8 Beers That You Should Stop Drinking Immediately
Here are 8 beers that are commonly found in bars & stores that you should stop drinking immediately!
1. Newcastle Brown Ale
The Newcastle beer has been found to contain caramel coloring. Class 3 and 4 caramel coloring is made from ammonia, which is classified as a carcinogen. While alcohol is a carcinogen itself, drinking it in moderation may decrease your chances at developing cancer. However, more added carcinogens will have the opposite effect. “The one and only” beer with extra cancer causing qualities.
One of the most popular beers, or most advertised is Budweiser. Budweiser contains genetically modified (GMO) corn. In 2007, Greenpeace discovered experimental GMO rice in Anheuser-Busch (Budweiser) beer.
3. Corona Extra
I used to love Corona’s commercials. They were so peaceful and relaxing. That is until I found out that the beer contains GMO Corn Syrup and Propylene Glycol. Propylene Glycol is controversial, and is said to may be potentially harmful to your health.
4. Miller Lite
This is another very popular beer in America that contains GMOs. Miller Lite contains GMO corn and corn syrup. It’s “GMO time”.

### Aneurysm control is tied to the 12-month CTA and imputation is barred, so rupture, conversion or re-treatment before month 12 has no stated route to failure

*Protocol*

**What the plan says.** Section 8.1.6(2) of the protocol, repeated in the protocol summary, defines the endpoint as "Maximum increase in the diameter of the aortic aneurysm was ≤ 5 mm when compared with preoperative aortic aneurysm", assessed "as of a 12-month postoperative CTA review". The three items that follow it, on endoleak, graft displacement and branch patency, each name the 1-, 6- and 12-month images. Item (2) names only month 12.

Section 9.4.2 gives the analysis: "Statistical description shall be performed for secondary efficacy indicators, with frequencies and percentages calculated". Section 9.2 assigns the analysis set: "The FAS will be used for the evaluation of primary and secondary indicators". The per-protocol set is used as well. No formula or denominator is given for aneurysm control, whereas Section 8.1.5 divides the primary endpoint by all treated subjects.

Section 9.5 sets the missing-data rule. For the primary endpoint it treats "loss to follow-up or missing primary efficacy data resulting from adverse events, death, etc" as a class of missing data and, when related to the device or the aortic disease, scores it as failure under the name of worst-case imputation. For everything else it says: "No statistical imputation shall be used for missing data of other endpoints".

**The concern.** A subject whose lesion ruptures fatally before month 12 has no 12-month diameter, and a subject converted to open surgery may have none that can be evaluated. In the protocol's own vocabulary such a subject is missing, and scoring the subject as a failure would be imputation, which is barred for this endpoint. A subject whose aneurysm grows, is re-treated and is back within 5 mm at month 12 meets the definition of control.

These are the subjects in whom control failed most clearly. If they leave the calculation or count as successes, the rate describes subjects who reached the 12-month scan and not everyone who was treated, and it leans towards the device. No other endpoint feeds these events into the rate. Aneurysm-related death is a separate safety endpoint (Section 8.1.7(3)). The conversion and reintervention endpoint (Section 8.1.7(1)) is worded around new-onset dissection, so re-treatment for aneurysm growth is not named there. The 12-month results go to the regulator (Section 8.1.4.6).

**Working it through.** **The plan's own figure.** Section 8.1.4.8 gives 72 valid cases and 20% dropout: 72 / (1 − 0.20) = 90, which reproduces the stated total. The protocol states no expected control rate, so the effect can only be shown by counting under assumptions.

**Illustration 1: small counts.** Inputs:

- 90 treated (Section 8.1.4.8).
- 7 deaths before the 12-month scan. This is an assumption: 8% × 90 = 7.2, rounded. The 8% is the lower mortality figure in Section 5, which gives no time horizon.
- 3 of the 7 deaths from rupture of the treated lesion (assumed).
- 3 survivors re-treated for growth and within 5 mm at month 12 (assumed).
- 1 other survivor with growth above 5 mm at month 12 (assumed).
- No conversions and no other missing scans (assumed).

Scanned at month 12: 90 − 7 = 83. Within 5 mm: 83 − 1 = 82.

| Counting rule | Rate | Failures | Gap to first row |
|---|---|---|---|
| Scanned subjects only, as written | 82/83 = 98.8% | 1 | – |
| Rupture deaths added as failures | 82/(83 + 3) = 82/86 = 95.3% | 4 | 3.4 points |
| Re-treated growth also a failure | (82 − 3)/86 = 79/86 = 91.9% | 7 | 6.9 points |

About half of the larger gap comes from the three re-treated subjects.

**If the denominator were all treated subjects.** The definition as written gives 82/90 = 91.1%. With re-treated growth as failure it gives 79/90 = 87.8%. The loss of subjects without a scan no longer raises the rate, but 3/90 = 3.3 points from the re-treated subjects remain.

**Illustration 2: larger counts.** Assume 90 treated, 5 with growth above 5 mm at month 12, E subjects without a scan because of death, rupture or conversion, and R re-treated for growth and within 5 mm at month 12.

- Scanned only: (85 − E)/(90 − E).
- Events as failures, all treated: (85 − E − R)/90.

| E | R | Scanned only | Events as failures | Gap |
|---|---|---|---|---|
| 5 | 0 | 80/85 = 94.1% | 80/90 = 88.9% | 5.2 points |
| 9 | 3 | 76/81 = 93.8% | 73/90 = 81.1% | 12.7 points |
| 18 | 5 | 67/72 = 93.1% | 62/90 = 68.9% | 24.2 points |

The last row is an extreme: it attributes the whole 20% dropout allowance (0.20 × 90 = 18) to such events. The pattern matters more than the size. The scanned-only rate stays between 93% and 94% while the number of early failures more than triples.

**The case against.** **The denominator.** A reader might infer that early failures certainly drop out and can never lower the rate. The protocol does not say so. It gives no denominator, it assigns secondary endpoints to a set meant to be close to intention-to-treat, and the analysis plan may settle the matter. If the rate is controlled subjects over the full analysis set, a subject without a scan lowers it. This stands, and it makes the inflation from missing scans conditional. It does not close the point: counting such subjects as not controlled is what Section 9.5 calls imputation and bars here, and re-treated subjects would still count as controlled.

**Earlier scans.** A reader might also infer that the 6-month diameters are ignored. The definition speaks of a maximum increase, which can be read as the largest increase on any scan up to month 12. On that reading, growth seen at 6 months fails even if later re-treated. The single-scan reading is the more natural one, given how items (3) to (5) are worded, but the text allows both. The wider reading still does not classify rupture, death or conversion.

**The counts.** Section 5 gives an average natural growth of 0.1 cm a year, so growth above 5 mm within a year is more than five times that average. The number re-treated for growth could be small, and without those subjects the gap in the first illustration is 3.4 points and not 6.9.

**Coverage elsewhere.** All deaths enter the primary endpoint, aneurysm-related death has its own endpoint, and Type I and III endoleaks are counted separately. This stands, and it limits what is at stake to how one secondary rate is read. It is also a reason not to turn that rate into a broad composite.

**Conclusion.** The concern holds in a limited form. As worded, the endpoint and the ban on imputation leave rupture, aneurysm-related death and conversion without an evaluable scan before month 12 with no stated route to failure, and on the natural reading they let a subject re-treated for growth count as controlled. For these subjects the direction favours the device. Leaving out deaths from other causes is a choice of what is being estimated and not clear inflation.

5. Michelob Ultra
Less popular but still readily available Michelob beer, should be eliminated from your choices. This beer has been found to contain a genetically modified sweetener (GMO dextrose).
Guinness is often praised for it’s smoothness. However, several investigations proved that Guinness ingredients are quite disturbing. The beer contains isinglass, an ingredient which comes from fish bladder and high fructose corn syrup. High fructose corn syrup has been long banned from many stores and drinks.
Update: Good news! We’ve contacted Guinness and they have stated that they no longer use high fructose corn syrup in any of their beers.
7. Coors Light
Coors light is a drink that is very popular at bars and among college students. Mostly because its cheap. The beer contains GMO corn syrup.
8. Pabst Blue Ribbon
Pabst Blue Ribbon contains GMO corn and GMO corn syrup.
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This article first appeared on organics.org